With an Israeli delegation en route to New York, U.N. Secretary-General Kofi Annan says he will not negotiate with Israel on the composition of the fact-finding team he appointed to investigate the Israeli assault on the Jenin refugee camp. That mission was authorized by the Security Council last Friday.
An Israeli delegation made up of representatives from the Israeli defense ministry, the foreign ministry and the Israeli Defense Forces is due in New York Thursday. U.N. officials say they are trying to set up a mid-day appointment for them. The Israeli government has demanded a clarification of the Jenin mission and says it wants anti-terrorism and military experts included on the team.
But a U.N. spokesman says Secretary-General Kofi Annan will not be meeting with the Israelis. The talks will be chaired by Undersecretary-General Kieran Prendergast. U.N. peacekeeping officials will also be present.
U.N. spokesman Fred Eckhard says Mr. Annan agreed to allow time for these consultations, as requested by Israel. At the same time, Mr. Eckhard says, the Secretary-General stands by his choice of people for the mission and is determined to get the team into the Middle East by Saturday. "The Secretary-General declined to discuss the composition of the team," he said. "He feels it was his team to name. He feels that the Israelis indicated to him in advance that they would cooperate with whatever team he named. And those are his people. And that is the end of the discussion."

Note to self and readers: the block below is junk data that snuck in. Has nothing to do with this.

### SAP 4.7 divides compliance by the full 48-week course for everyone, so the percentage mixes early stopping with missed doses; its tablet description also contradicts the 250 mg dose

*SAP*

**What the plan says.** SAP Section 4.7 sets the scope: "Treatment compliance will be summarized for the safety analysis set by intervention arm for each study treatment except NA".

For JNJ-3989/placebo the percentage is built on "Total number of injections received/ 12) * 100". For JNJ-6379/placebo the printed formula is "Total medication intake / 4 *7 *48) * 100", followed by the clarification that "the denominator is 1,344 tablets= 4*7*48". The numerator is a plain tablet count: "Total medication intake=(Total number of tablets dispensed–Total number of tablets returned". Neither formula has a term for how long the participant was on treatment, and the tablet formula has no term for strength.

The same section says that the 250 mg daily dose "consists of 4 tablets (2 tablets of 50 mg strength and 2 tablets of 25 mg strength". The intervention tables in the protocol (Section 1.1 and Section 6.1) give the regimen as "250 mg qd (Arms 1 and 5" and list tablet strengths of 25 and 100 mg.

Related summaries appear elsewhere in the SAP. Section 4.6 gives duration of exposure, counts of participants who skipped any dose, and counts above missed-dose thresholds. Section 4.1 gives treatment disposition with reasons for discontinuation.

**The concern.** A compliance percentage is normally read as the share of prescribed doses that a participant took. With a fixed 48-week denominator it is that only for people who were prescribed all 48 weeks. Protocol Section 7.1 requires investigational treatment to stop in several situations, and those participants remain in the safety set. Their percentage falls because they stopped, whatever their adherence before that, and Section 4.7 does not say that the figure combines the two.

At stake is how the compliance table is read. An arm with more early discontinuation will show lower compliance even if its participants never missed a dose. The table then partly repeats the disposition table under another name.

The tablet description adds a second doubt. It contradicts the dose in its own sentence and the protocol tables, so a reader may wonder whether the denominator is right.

The fact-finding mission is being led by former Finnish president Martti Ahtisaari, an experienced U.N. trouble-shooter. Also on the team are former High Commissioner for Refugees Sadako Ogata, and the former head of the International Red Cross, Cornelio Sammaruga. A retired major-general from the United States and a police chief from Ireland are going along as advisors.
The Secretary-General says Mr. Ahtisaari will expand his team of advisors as he sees fit, and the United Nations has confidence in his judgment.
The U.N. Security Council reacted quickly to the news of Israel's hesitation. The 15-member body, including the United States, called on Israel to live up to its promises.
Israel, through foreign minister Shimon Peres, agreed to the fact-finding mission last Friday, giving the Council the go-ahead to authorize it.